New Robins (September 2020)

Robins

The children may be a bit unsettled at the thought or returning to school.  You may like to share this story:

 t-e-2550284-in-it-together-ebook-ver-1.zip

Many children will take the changes in their stride. However, it is understandable if some children are displaying some negative emotions. It is important to help children understand what has happened and give them strategies for moving on, as we return to some normality.
Issues may be including, but not confined to:
• Clinginess and/or regression – this will be a common response to the disruption caused by the pandemic. Some children may constantly seek cuddles and kisses, some may regress to bed-wetting or thumb-sucking.
• Children will have extra need for reassurance – some more than others. Parents should give this unconditionally and abundantly.
• Anxiety - adults and children who are prone to anxiety may suffer symptoms more frequently and intensely
• Obsessive compulsive disorder (OCD) – to instil a sense of control, when the world feels so out of control.
Developing self-regulation and strategies to cope with these feelings is integral to managing our stress response and therefore minimising these issues. There are some ideas below to support your child.  Talking about how they feel about going back to school will help.  It will be mixed emotions; missing all that time they have had with you to wanting to see their friends again.  Explaining that we all feel sad, worried and nervous at these times .  This is normal. But focusing on the positive.  How you will still be there and look forward to hearing all about their day. Getting back into a routine will really help.

SelfRegulationPoster2

200 Million Minutes : We are taking part in the 200 Million Minutes Reading Challenge – a global reading initiative from education charity Achievement for All. Beginning on World Book Day (Thursday 4th March 2021) children and young people from early years settings, schools, colleges, parents, carers, libraries, businesses and community groups from around the world will try to collectively read for 200 million minutes! All reading counts towards our minutes: paperbacks, magazines, comics, plays, newspapers, picture books and e-books are all great and it includes independent reading, reading in groups and reading with an adult. Children and young people participating in the 200 Million Minutes Reading Challenge can note their reading time on the bookmarks which will be given out by their class teachers. Best of all, certificates will be awarded for each milestone your child reaches, and the school could even win some prizes too! There is also a competition. world-book-day-competition.pdf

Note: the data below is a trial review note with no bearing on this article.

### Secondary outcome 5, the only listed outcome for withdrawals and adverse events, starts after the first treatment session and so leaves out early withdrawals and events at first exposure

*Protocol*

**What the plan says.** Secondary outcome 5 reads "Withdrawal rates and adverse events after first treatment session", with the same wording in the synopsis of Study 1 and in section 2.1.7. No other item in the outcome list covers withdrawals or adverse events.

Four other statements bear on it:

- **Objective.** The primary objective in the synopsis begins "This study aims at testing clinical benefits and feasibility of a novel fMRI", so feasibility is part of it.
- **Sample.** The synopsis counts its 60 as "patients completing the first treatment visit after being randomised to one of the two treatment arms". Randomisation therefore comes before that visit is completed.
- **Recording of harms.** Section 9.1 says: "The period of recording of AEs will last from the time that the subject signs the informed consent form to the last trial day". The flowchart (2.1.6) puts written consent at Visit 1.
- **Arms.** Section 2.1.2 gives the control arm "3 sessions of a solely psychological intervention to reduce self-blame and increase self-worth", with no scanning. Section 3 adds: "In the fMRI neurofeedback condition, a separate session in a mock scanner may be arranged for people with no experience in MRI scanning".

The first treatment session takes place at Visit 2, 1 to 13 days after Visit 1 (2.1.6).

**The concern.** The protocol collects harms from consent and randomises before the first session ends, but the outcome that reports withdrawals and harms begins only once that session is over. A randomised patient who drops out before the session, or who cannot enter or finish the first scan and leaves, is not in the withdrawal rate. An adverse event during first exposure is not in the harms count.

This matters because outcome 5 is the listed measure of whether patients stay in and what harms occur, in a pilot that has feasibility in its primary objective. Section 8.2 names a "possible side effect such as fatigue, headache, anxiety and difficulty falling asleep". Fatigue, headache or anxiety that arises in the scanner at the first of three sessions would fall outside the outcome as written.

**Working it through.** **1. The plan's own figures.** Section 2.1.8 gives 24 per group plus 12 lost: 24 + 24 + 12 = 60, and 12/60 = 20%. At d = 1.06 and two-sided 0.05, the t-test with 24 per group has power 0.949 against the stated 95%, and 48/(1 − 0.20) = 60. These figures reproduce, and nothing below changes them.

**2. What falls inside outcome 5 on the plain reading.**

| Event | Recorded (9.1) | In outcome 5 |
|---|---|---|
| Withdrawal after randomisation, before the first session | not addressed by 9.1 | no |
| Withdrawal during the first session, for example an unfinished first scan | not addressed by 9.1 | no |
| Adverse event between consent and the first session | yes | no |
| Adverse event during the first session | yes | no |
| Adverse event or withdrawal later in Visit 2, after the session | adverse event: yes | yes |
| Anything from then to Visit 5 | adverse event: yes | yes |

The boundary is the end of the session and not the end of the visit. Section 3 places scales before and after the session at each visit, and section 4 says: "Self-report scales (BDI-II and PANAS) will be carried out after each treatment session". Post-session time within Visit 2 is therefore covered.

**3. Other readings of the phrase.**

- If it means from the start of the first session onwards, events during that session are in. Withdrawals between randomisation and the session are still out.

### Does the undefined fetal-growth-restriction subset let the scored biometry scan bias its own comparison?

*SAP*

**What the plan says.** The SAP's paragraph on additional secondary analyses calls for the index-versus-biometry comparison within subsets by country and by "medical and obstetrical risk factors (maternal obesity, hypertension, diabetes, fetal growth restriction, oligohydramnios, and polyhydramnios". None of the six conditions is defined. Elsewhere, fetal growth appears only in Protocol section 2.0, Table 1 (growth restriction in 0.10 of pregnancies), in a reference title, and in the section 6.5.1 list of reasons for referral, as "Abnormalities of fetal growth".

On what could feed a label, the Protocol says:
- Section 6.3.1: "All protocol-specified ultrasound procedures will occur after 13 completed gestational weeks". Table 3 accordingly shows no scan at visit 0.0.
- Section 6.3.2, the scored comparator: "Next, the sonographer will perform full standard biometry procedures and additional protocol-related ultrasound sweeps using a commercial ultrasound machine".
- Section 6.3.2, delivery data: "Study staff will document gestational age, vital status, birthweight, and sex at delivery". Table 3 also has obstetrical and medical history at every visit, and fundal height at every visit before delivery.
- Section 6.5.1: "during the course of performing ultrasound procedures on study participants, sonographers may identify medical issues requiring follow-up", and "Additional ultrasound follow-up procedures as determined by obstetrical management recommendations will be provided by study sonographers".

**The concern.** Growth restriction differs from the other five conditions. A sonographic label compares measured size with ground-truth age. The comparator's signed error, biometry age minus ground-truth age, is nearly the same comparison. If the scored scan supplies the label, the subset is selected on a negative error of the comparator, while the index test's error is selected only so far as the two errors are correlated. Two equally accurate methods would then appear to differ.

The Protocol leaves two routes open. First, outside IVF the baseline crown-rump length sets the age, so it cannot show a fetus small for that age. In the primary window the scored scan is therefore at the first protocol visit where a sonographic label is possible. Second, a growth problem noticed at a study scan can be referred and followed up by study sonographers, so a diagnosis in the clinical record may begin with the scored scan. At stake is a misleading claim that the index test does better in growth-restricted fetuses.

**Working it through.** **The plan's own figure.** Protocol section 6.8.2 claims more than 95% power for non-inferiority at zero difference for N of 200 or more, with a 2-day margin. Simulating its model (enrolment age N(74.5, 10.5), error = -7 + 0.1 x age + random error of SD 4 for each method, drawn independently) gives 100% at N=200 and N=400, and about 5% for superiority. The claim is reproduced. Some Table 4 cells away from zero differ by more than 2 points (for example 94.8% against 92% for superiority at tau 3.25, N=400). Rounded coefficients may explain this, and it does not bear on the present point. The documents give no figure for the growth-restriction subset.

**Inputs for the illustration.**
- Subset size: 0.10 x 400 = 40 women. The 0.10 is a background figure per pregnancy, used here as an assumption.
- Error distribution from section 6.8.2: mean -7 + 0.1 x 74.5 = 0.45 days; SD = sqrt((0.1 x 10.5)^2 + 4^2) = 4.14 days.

A useful website for information about supporting your child with reading at home - Booktrust.

Here is a number line.  This would be useful to print off and begin to use to support 'counting on' and 'counting down'.  week-1-Gingerbread-man-number-line-to-30.pdf

Below are links to some of the videos that Mrs Tyler and Mrs Fensom have been using-

 https://www.youtube.com/watch?app=desktop&v=jk0xA43mui8   Jolly Phonics 

https://www.youtube.com/watch?v=1F3AycEDksY Grouping tens.

https://www.youtube.com/watch?v=362JVVvgYPE fractions

 Keep practising the tricky words. https://epicphonics.com/teachers/phase/2 The first set of ‘tricky words’ the children have been learning since September. By this time in the year they should know these by heart, to support their reading ( I the he she we be me to go no ).

https://epicphonics.com/teachers/show/tricky-words-song-for-phase-3 These are the tricky words we have been learning recently. ( said, was, my, you, they, are, saw [however ‘saw’ has the new ‘aw’ sound in it. So it can be sounded out). Have a look and practise these. You can use the print off sheets and make a matching game. Or write the words on paper and put them up around the house. Every time you pass them you say the word. Our new sight words are : little, like, some , come and all. Keep reading even if it is just one page a day. Enjoy sharing stories. There are some links below.

You may like to do the bottle challenge as a family over Half Term.https://www.bottlemoments.com/


Stories to listen to -

https://www.youtube.com/watch?v=_1XxqDP-ZjI&feature=youtu.be storytimes worrysaurus
https://www.youtube.com/watch?v=AI79cJ1Ls6c&feature=youtu.be another story about the Bear family.

The following website has lots of ideas of things to do at home. https://abcdoes.com/home-learning/

             Website with lots of ideas of things to do at home. https://abcdoes.com/home-learning/

Here are two links about supporting children with bereavement.  https://abcdoes.com/abc-does-a-blog/2020/09/25/supporting-child-bereavement-when-children-suffer-loss/

There is also a good blog about coping with bereavement for children, with some helpful stories. http://www.childhoodbereavementnetwork.org.uk/home.aspx bereavement 

 

The sound card- . sound-card.pdf

 Please look at the Jolly Phonics website if you are unsure of any sounds or the link here

If you would like more information on what the children are expected to be doing at each age band please click here.  

.Five points to Welleing 

5 ways to wellbeing

  parent-letter-sept-2-trophy-and-brain-2020.docx

  growth-mindset-parents-sheet.docx 

 

 We hope you enjoy your time as a Robin!